Imagine you’re walking into Selfridges and automatically getting a text: “Hey, Clara. Remember that dress you favourited last week? Well: here’re more similar items. In your size. On sale now.”
Fashion dream or Skynet nightmare? Either way, e-commerce experts agree that even more personalization and more data collection will be the way forward.
Mobile growth a challenge
Keeping up to speed with consumers’ relentless move to mobile is a main priority, according to the panelists at “Fashion in Tech”. The panel discussion, organised by Girls in Tech, drew a big crowd to Hoxton Square on Tuesday evening.
“Something we’re going to start seeing but haven’t yet is the transportation of data from the online world to the offline world,” said panelist Sarah Vigrass, strategic projects director at Lyst.
Critics are worried that data collection puts us at risk of online security threats and privacy issues. Is she concerned about this?
“It’s definitely a line we have to be wary of,” Sarah Vigrass said, pointing out that there should be no spamming or selling to third parties. And that the service should always be opt-in for consumers, she said, adding:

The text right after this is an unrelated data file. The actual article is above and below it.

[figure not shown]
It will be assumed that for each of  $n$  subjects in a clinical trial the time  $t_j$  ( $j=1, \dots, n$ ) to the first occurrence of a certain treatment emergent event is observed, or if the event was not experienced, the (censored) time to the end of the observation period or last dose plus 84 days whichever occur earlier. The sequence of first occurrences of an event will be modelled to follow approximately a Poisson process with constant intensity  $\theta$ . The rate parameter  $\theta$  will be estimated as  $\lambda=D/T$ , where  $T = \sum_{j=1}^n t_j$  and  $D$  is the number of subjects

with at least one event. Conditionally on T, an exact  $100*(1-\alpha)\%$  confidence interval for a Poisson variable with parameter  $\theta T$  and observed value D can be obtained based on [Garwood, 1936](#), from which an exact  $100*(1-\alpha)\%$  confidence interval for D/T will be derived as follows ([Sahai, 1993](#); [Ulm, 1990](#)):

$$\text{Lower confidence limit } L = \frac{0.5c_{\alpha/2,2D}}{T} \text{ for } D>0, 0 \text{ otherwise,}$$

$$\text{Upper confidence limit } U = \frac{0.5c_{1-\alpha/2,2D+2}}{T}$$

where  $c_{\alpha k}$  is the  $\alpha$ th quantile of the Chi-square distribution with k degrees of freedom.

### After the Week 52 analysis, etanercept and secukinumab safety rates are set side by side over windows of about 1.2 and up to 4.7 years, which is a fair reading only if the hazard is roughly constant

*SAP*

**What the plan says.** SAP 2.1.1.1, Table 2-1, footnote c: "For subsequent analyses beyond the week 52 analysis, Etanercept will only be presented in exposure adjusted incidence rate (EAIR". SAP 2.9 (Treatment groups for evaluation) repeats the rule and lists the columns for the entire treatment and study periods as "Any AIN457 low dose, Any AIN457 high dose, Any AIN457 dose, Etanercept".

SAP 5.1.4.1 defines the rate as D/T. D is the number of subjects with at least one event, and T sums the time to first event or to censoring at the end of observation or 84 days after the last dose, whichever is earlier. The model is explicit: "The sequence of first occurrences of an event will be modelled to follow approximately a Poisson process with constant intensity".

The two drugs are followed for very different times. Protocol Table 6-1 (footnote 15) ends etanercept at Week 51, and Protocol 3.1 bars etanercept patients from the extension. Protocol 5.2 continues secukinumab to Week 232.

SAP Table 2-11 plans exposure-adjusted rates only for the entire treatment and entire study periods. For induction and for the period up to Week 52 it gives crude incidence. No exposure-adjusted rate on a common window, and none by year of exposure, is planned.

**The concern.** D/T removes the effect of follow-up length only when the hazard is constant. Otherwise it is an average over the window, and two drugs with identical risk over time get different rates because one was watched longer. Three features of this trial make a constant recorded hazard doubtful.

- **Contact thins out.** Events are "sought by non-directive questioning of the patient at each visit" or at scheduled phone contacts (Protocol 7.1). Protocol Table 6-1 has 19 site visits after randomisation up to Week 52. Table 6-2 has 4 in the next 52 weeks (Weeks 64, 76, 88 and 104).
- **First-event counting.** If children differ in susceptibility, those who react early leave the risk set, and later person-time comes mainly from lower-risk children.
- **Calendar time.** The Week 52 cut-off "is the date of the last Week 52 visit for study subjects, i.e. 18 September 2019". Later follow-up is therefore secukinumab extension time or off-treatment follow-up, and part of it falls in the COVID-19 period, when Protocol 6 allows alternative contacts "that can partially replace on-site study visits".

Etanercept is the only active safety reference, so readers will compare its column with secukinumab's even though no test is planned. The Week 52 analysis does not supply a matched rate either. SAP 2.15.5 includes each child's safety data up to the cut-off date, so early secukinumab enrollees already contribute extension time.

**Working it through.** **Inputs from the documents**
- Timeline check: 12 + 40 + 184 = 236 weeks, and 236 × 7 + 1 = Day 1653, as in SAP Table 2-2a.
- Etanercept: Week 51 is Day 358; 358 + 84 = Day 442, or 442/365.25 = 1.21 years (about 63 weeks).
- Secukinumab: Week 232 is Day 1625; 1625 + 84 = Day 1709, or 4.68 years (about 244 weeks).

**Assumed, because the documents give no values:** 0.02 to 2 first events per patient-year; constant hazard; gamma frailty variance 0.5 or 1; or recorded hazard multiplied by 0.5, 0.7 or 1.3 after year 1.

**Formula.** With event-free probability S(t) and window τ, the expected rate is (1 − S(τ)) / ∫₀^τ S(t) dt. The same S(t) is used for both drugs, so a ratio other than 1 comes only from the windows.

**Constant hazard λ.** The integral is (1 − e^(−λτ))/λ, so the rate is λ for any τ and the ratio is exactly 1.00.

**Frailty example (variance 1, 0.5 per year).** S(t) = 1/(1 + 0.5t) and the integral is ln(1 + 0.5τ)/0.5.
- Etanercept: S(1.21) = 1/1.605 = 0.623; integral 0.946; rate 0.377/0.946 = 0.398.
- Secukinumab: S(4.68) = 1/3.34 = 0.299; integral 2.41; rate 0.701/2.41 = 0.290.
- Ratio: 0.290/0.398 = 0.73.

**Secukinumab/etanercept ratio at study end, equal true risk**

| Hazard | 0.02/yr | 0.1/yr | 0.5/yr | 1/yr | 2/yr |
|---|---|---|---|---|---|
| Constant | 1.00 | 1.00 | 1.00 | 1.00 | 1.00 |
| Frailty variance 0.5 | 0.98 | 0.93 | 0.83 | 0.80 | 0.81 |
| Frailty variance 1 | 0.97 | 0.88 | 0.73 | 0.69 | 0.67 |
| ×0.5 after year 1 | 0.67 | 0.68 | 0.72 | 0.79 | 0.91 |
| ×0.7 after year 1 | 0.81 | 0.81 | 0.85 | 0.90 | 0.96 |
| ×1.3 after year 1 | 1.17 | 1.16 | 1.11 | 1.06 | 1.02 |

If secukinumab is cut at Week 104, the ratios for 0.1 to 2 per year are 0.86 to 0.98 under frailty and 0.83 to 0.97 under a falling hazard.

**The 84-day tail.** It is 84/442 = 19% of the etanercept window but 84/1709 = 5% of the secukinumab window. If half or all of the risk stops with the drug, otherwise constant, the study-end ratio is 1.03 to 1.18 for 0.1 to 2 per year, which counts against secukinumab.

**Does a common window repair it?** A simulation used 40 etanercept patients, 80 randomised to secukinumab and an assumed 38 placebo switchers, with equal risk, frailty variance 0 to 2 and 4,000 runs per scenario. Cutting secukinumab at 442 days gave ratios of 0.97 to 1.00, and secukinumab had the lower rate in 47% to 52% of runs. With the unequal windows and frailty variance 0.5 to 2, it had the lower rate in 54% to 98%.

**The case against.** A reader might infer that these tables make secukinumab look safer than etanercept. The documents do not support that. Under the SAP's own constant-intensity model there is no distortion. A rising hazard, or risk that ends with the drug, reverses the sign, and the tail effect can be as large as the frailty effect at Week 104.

“As long as the data is handled in a responsible way I think it’s a good thing.”
Browsing, not buying
40% of Lyst’s traffic now comes from mobile. But we’re still not shopping on our mobile phones – just browsing.
“People use mobile for discovering new products and desktop for shopping,” said Giacomo Summa, CEO of Stylect.
This may change in future as one-touch payments and increasingly personalized online marketing become the norm, said Torie Chilcott, co-founder of Rockabox:
“I want Facebook to send me messages saying, ‘You’re going to love this. Here it is in your size’.”
“Are you happy for Facebook to know you then?” asked panel discussion leader Sinéad O’Brien.
“Oh, they already do!”